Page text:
And there’s nothing you can do about it! You have to fail.

You must fail… If you want to succeed.

To foster a patient who loves himself, warts and all, therapists must accept and own their foibles and follies. To the best of my knowledge, there is no greater strength than the courage to look our demons straight in the eye.

This is a question – “what are your strengths and weaknesses?” – you will face at comprehensive exams and internship interviews; my answer always begins, “they are one-and-the-same: my greatest strength is how I have grown from my weaknesses.”

Beginner Therapists & Weaknesses

Weaknesses can be exponentially difficult for beginning therapists: we are supposed to be some sort of an expert, right? Yet amongst the terrors we may face the first time we sit across from a patient is often a sense of stark incompetence.

But what should we, psychotherapists-in-training, do about this?

Embrace it! Love it!

The day that I can predict, and thereby be prepared for, everything that will happen in a session is the day I will retire. In fact, I hope I do not come anywhere near this point in my career by the time of my retirement. What draws me to psychotherapy is the complexity of the human experience: we are the luckiest profession to be afforded the opportunity to see the world through another human being’s eyes!

Yet, there is a catch. Because of the complexity of the human phenomenological experience, each person’s way of perceiving the world is not only unique and distinct, but also ever-changing, developing and growing (especially during the course of psychotherapy).

It has been my professional experience that seeing the world through the patient’s eyes results in the most effective therapy. Consequently, I would argue psychotherapy innately involves novelty – new terrain to tread – with every session. Therefore a psychotherapist can never be, with certainty, completely prepared for what might arise in a session. So the catch is that many beginning psychotherapists misinterpret this innate level of uncertainty as incompetence, rather than a feeling of incompetence.

Embracing Uncertainty as Therapists

Therapy innately involves novelty, and novelty precludes the possibility of being completely prepared. This leaves therapists vulnerable to feeling incompetent. The sooner we can accept and embrace uncertainty, the more quickly we can help those who are suffering. We can, and must, admit we are mere humans: perfectly imperfect. When we can accept the imperfections of the human condition, our patients can begin to do the same.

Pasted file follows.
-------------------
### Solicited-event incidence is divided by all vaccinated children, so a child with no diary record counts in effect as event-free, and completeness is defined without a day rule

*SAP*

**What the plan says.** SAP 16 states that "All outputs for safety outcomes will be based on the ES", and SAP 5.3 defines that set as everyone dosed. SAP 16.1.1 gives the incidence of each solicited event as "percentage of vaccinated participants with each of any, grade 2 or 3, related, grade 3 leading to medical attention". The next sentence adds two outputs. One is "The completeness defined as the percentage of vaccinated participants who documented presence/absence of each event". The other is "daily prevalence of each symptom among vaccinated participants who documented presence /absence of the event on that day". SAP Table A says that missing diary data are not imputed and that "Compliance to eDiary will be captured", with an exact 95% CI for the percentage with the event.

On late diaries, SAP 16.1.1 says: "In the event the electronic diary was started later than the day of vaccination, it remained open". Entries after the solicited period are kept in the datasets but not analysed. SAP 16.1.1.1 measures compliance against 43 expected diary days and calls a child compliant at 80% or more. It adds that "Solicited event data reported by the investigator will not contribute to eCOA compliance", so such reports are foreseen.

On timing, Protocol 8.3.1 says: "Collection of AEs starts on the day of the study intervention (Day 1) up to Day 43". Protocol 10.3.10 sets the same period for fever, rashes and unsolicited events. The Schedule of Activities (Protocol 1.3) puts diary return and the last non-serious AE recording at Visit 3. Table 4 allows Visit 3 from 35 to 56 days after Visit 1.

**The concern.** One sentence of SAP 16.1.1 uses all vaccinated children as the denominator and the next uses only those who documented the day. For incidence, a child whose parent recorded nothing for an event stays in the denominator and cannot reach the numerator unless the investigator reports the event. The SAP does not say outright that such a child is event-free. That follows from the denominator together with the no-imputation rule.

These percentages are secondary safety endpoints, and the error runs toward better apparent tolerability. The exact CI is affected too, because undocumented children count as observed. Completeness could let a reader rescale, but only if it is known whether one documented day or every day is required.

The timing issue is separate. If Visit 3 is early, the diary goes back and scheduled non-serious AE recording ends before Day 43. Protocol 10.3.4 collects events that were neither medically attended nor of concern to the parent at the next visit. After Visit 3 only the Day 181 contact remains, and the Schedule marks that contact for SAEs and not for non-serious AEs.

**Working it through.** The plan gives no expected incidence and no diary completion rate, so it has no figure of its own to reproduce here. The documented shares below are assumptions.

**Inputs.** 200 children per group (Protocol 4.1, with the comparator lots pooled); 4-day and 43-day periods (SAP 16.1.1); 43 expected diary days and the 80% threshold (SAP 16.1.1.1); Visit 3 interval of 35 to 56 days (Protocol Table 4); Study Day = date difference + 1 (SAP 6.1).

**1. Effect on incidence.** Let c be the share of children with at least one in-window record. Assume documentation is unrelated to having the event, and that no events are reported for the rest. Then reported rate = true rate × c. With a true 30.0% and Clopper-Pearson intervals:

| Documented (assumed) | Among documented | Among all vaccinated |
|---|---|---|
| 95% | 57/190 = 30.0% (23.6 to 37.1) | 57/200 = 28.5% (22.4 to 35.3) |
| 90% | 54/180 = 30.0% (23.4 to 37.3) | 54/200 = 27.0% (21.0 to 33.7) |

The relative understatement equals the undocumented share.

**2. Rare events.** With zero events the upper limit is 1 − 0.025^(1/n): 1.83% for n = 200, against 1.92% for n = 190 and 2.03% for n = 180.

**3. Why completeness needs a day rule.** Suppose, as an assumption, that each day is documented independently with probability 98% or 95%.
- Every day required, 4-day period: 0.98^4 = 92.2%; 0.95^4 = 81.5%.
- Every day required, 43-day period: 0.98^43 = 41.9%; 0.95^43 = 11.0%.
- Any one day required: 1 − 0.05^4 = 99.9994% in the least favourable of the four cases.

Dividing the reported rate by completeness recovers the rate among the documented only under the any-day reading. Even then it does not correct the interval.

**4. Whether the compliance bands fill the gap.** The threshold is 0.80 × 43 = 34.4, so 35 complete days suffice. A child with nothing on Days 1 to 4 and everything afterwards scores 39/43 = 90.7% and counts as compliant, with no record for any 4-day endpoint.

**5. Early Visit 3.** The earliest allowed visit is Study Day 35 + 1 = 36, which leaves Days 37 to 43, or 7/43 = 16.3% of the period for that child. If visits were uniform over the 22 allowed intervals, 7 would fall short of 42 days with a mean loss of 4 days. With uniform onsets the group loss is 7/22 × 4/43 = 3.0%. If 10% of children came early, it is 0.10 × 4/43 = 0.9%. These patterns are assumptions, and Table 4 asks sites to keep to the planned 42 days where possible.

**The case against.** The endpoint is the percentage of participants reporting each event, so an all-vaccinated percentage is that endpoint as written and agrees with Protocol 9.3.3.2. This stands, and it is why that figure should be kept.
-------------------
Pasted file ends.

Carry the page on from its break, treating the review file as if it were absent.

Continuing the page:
Maybe part of being competent is being prepared to be unprepared. To be certain that uncertainty will ensue. To be sure to admit when we are unsure. And to be devoted to continued learning.

 


 

These articles were originally written prior to my doctoral internship. The intent was to share with doctoral students entering into practicum what I wish I had known at that point in my academic career. The first two articles in the series demonstrate a perspective on being a therapist, while the final article provides brief introductions to various approaches to therapy, serving as a guide to those who want to expand their knowledgebase.

Other Articles in this Series

How I Failed my Client in Psychotherapy & Grew From it [Part II]

Uncertainty, Transference, & Other Reasons Therapist Might Fail [Part III]

 

Editor’s Note: This article was originally published in August 2015 and has been updated.

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Jon Weingarden, PsyD

Jon Weingarden, PsyD

As the program director of the Integrative Health and Aging Program at Western Psychiatric Institute and Clinic of UPMC and Kane Glen Hazel's behavioral health residential nursing facility, I function as a clinician, an administrator and a manager. Prior to this, I completed an Internship at Carnegie Mellon University's Counseling and Psychology Services to finish my PsyD (Psychology Doctorate) program in Counseling Psychology at Chatham University.

Prior work experience includes community mental health at Staunton Clinic, UPMC's trauma and borderline personality disorders inpatient unit, multiple bipolar disorder treatment studies including light therapy and interpersonal social rhythm therapy, and at Chatham University as a doctoral student practicum site supervisor and TA for master's level statistics.

I practice from an integrated theoretical orientation informed primarily by Sullivanian Interpersonal Psychotherapy. This includes, but is not limited to, various psychodynamic therapies, Cognitive and dialectical Behavior Therapies, and Gestalt / Experiential approaches.
Jon Weingarden, PsyD